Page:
This weekend I got back from a family vacation and found that when I got back to my computer, my inbox was filled with pictures of the vacation-- despite facebook, flickr, instagram, and all the other social media tools around, my family finds it easiest to share photos via email. And who could blame them? It's simple, and they've been attaching things to email for years. We already use a mailing list for emails to the family, and that's easier to maintain than your circles/friends-list/whatever.

But down at the bottom of an email, one cousin chimed in:

Why can't we set up a flickr account to upload pictures to so we can see them all in one place?

That got me thinking. What if I set up something to capture all these photos sent via email, and put them into a single photo album? I have a lot of Picasa storage available, so that's what I'd prefer to use. A quick google found that Picasa supports email upload but it doesn't allow you to default them to a single album, and I didn't want family pictures showing up in the wrong place.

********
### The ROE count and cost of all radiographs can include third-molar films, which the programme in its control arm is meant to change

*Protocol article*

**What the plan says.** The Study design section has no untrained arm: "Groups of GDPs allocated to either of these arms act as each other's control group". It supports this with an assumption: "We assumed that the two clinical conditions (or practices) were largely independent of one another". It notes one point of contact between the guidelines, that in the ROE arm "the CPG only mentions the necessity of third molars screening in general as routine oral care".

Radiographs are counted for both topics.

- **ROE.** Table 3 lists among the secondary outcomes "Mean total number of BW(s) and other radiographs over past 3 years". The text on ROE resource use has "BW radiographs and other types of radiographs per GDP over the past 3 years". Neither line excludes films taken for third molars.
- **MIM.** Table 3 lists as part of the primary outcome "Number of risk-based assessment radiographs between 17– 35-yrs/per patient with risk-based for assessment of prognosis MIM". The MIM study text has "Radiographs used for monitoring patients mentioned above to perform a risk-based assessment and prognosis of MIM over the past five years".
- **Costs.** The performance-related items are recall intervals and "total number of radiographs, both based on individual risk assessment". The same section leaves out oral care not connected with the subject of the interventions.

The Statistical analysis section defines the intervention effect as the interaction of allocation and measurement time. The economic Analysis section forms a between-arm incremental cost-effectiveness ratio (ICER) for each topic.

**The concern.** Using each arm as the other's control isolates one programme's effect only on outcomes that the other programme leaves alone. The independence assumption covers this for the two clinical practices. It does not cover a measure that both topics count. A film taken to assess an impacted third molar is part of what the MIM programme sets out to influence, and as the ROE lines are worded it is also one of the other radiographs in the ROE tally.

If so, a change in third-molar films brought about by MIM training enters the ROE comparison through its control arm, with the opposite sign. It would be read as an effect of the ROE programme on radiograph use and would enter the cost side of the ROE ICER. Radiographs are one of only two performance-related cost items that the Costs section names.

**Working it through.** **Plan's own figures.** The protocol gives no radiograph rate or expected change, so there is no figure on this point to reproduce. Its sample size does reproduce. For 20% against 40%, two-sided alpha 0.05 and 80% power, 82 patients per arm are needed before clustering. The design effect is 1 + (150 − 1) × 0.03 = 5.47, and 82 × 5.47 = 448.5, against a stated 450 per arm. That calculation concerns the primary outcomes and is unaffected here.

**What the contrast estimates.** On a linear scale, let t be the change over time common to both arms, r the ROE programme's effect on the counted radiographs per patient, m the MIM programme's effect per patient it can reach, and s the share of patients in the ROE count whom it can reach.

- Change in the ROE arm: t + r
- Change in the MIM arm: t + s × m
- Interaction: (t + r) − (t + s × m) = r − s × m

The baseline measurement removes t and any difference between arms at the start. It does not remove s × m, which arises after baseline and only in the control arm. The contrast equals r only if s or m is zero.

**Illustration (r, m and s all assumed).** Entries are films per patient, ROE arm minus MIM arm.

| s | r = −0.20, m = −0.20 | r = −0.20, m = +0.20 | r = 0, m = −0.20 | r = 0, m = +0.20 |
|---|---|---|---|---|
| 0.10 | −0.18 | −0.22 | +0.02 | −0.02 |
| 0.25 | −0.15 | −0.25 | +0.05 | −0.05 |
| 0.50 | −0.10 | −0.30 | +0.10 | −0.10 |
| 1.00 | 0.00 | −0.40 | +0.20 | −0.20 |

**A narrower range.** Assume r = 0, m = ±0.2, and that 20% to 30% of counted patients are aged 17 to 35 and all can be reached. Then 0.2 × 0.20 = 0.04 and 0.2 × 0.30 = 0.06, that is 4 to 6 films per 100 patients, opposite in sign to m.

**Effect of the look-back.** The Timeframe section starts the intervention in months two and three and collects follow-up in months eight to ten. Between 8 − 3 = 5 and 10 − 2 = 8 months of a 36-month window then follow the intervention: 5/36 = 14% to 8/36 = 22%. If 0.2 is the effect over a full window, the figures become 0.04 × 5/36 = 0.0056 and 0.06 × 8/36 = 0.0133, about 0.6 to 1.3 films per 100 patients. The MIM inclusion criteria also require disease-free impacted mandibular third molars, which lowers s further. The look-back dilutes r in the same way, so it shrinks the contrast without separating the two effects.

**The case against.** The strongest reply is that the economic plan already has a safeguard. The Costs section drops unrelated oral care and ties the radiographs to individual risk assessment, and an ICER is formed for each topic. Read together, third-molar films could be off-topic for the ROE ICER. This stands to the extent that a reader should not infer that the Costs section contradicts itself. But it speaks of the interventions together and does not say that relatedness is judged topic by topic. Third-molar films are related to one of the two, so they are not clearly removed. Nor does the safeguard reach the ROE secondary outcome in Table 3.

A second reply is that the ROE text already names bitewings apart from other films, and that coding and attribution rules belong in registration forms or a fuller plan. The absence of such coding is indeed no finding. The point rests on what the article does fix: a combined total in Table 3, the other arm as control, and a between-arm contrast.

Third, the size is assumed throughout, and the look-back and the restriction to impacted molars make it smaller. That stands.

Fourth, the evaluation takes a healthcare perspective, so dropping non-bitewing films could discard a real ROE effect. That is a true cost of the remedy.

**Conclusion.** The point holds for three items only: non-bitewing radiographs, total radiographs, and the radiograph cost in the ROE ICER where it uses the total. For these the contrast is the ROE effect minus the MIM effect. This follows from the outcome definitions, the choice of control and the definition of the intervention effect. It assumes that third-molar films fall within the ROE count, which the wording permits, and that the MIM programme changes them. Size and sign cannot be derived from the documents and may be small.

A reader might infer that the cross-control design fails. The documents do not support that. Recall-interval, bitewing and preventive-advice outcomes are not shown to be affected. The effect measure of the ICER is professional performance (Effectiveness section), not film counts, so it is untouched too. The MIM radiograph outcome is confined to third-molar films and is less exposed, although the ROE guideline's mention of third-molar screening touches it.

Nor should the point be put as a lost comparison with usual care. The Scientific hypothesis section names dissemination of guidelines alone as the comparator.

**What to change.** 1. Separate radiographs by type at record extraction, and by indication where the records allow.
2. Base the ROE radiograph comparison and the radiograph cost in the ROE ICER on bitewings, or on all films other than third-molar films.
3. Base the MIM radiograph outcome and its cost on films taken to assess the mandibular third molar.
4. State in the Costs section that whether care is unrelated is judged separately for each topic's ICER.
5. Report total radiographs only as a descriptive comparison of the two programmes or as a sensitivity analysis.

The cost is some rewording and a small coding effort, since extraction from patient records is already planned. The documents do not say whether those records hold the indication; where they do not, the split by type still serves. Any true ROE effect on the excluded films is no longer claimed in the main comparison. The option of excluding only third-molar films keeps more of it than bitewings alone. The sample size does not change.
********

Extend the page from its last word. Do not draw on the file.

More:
So, after a solid day of tinkering, I created email-to-picasa. It's a webapp that allows you to upload photos via email and have them be stored in a specific album. Add that email to your distribution list, and bam: all photos send to the group are automatically uploaded!

Check it out.


Welcome to Jekyll

I put together this blog on Jekyll-- it's what github pages supports and it's easy to use. I never thought the file system would be such a capable replacement for a simple CMS.

Also: static html is very simple to host.